Direct and Derivative? Chancery Court Certifies Interlocutory Appeal, Asks Supreme Court to Clarify Dual Character Stockholder Claims
In In re Terraform Power, Inc. Stockholders Litigation, C.A. No. 2019-0757-SG (Del. Ch. November 24, 2020), the Delaware Court of Chancery (the “Court”) granted defendants’ Application for Certification of Interlocutory Appeal, giving the Delaware Supreme Court (the “Supreme Court”) an opportunity to clarify its decision in Gentile v. Rossette (“Gentile”) under which stockholders’ claims for a specific type of breach of fiduciary duty can have “dual character” as both derivative and direct. The Court relied on two factors under Delaware Supreme Court Rule 42 (“Rule 42”)—whether consideration of the appeal may end the litigation, and whether review of the appeal may serve considerations of justice—and held that the matter presented “a rare case” in which an interlocutory appeal was justified.
Plaintiffs are stockholders (“plaintiffs”) that brought a “purported[ly] direct action” against the corporate controller and certain directors of TerraForm Power, Inc. (“TerraForm”), a publicly traded Delaware corporation headquartered in New York (collectively “defendants”), for breach of fiduciary duty, alleging “that the controller caused the entity to issue it stock for inadequate value, diluting both the financial and voting interest of the minority stockholders.” Though plaintiffs initially asserted both direct and derivative claims, they ceased to be stockholders after TerraForm was acquired in a merger, which ended any derivative claims and left plaintiffs with only their direct claims to pursue.
Defendants moved to dismiss for lack of standing, arguing that dilution claims are derivative under Tooley v. Donaldson, Lufkin, & Jenrette, Inc. (“Tooley”), which sets out the test for determining whether a claim is derivative or direct. In response, plaintiffs argued their claims are “dual natured” under Gentile v. Rossette, and argued further that their complaint states direct claims under Tooley alone. The Court addressed plaintiffs’ second argument first and found that under Tooley, without relying on Gentile, plaintiffs’ complaint did not state direct claims, as claims of corporate overpayment are regarded as derivative. The Court then addressed plaintiffs’ Gentile argument. On that issue, defendants acknowledged that Gentile would apply to plaintiffs’ facts, but urged the Court to disregard it as precedent given that Gentile has been “both criticized and applied narrowly in a number of judicial opinions.”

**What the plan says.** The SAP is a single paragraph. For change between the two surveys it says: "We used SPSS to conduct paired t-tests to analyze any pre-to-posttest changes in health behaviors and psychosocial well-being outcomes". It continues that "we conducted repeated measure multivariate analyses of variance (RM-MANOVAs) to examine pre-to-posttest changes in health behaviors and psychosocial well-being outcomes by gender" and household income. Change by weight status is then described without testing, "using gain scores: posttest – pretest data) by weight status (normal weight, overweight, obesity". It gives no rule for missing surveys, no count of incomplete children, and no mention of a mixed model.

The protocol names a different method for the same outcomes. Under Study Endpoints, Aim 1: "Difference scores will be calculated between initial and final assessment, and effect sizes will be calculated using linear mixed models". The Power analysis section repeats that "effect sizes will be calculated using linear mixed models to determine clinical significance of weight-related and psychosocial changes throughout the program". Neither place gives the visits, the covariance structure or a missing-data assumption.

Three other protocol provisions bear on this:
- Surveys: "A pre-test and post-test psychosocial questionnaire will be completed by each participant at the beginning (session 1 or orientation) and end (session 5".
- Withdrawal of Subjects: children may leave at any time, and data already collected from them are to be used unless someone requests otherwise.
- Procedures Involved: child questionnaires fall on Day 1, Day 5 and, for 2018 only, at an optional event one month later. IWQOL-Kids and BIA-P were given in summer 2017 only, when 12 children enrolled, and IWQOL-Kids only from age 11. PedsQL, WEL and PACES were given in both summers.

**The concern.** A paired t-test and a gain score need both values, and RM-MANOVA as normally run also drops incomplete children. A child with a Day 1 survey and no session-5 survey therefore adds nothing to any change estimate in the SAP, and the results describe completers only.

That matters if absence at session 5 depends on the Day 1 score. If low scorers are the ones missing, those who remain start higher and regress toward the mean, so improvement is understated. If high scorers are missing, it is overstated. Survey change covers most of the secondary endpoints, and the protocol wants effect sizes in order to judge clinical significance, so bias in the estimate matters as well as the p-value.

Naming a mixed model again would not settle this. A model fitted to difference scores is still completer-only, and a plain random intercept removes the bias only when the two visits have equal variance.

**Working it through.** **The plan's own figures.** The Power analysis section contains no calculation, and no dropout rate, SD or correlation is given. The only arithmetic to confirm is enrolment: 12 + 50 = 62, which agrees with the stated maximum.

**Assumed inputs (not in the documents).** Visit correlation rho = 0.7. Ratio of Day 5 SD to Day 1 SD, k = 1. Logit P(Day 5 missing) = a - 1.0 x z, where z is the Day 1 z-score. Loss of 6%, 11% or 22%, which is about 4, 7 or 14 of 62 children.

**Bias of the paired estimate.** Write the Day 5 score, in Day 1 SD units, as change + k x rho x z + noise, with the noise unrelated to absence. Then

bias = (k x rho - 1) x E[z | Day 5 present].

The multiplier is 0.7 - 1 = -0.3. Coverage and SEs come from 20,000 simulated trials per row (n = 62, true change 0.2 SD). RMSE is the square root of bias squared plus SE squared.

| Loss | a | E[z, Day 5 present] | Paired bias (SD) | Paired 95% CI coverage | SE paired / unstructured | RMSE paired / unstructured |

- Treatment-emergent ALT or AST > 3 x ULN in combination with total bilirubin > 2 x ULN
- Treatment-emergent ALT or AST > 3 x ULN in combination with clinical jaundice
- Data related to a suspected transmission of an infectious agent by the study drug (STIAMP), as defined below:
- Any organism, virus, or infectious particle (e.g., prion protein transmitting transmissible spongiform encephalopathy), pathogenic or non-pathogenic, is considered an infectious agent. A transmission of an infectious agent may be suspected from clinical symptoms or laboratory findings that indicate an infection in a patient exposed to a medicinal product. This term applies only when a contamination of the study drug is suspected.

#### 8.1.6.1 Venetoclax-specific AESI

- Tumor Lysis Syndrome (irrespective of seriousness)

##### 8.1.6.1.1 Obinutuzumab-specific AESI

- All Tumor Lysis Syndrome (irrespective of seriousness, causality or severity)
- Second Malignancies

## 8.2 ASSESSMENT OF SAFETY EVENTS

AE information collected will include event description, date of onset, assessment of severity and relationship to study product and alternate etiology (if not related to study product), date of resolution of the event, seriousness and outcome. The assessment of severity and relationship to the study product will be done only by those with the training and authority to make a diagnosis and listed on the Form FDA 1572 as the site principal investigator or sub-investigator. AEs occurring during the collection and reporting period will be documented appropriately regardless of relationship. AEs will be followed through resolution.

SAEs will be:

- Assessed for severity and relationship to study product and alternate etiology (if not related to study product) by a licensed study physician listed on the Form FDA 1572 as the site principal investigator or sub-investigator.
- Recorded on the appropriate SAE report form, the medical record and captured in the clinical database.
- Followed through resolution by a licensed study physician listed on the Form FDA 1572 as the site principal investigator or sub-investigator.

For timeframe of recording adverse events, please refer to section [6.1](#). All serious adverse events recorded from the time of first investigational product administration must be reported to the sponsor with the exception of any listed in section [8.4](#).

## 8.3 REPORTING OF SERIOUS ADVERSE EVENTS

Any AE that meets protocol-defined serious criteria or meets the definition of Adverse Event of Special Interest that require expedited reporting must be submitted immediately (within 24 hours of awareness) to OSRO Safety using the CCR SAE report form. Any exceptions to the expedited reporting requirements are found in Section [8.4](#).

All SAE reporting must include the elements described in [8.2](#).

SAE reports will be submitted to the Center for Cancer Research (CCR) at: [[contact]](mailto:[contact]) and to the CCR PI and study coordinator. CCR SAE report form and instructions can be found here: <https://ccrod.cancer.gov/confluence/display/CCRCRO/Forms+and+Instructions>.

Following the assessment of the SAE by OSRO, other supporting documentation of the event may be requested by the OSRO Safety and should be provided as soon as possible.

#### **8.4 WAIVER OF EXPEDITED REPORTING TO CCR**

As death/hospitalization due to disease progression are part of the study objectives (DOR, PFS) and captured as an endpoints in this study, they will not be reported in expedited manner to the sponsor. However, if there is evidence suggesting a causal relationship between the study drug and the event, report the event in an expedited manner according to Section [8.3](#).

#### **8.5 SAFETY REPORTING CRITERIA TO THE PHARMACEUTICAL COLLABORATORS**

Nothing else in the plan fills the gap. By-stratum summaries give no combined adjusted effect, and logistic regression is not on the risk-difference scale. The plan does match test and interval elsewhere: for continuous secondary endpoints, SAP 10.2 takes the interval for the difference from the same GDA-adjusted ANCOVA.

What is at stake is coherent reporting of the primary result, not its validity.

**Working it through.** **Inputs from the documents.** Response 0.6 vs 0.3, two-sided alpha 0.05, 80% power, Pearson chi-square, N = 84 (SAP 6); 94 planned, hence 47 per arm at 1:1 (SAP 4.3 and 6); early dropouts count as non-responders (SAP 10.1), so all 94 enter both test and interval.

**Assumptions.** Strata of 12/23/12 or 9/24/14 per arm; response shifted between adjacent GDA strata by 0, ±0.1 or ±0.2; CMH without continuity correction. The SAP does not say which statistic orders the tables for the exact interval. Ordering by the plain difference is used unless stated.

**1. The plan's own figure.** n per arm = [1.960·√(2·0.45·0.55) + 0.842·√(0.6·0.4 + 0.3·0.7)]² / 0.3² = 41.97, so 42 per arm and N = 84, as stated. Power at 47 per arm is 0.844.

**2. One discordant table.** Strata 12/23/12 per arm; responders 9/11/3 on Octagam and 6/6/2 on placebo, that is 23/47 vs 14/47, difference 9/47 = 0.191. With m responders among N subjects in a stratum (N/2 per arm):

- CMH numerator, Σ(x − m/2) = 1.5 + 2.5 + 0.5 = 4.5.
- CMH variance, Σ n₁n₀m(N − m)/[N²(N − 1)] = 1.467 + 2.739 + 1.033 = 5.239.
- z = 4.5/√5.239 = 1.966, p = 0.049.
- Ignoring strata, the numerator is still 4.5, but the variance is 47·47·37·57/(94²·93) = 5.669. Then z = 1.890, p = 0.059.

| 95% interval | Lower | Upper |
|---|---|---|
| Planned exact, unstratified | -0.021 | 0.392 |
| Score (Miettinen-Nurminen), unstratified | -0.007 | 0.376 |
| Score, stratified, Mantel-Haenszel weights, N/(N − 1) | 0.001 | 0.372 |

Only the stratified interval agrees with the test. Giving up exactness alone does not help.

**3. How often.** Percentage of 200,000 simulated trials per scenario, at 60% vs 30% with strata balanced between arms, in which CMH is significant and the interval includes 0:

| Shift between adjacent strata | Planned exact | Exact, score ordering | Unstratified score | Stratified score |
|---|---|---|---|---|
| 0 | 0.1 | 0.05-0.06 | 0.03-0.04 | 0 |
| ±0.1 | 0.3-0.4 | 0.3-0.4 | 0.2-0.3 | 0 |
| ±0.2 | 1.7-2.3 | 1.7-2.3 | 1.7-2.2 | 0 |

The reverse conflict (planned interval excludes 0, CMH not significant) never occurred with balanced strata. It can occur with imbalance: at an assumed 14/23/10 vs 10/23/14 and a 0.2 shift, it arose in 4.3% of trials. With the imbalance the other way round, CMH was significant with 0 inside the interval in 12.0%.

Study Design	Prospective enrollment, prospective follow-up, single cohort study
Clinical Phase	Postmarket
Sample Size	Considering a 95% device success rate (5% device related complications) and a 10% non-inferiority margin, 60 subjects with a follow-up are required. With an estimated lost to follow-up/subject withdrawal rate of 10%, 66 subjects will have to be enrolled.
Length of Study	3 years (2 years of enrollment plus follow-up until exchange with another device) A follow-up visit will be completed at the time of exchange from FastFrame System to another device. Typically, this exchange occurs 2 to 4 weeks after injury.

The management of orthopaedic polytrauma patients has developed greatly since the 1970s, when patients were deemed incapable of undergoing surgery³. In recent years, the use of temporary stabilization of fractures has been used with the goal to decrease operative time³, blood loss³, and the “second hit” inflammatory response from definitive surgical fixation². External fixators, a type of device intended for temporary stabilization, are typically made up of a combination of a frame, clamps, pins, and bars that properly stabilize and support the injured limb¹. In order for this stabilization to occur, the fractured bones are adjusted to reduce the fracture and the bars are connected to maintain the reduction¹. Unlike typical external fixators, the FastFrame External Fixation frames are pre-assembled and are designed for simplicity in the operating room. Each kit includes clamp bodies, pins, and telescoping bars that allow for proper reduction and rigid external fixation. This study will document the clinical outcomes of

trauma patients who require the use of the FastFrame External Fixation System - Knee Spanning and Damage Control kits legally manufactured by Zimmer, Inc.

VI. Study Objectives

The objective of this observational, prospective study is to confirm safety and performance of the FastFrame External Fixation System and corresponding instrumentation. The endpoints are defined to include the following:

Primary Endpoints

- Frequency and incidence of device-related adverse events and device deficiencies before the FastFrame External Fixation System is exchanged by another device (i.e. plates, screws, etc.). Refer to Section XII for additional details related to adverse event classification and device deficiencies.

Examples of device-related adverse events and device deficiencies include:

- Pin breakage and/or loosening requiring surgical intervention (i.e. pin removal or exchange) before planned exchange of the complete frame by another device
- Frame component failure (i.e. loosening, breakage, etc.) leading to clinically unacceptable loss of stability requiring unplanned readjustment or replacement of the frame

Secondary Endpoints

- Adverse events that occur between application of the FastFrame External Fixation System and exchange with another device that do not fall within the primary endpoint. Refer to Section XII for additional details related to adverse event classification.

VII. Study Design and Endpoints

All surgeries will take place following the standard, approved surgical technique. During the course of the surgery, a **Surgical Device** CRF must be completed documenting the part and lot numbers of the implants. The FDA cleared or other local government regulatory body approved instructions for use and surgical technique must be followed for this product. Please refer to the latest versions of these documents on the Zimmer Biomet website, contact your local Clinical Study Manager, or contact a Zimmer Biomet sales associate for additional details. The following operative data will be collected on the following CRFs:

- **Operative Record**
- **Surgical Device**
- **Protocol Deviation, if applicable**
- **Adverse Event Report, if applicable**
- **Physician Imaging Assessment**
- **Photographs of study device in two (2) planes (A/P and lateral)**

In Gentile, the Delaware Supreme Court stated that there is a specific type of breach of fiduciary duty claim that is “both direct and derivative in character” where “(1) a stockholder having majority or effective control causes the corporation to issue ‘excessive’ shares of its stock in exchange for assets of the controlling stockholder that have a lesser value; and (2) the exchange causes an increase in the percentage of the outstanding shares owned by the controlling stockholder, and a corresponding decrease in the share percentage owned by the public (minority) shareholders.” In such cases, the corporation has a derivative claim, and in addition, the public shareholders have a direct claim. The direct claim is based on the “improper transfer—or expropriation—of economic value and voting power from the public shareholders to the majority or controlling stockholder,” the consequence of which is a “separate harm” that results “uniquely and individually, to the minority stockholders to the same extent that the controlling shareholder is (correspondingly) benefited.”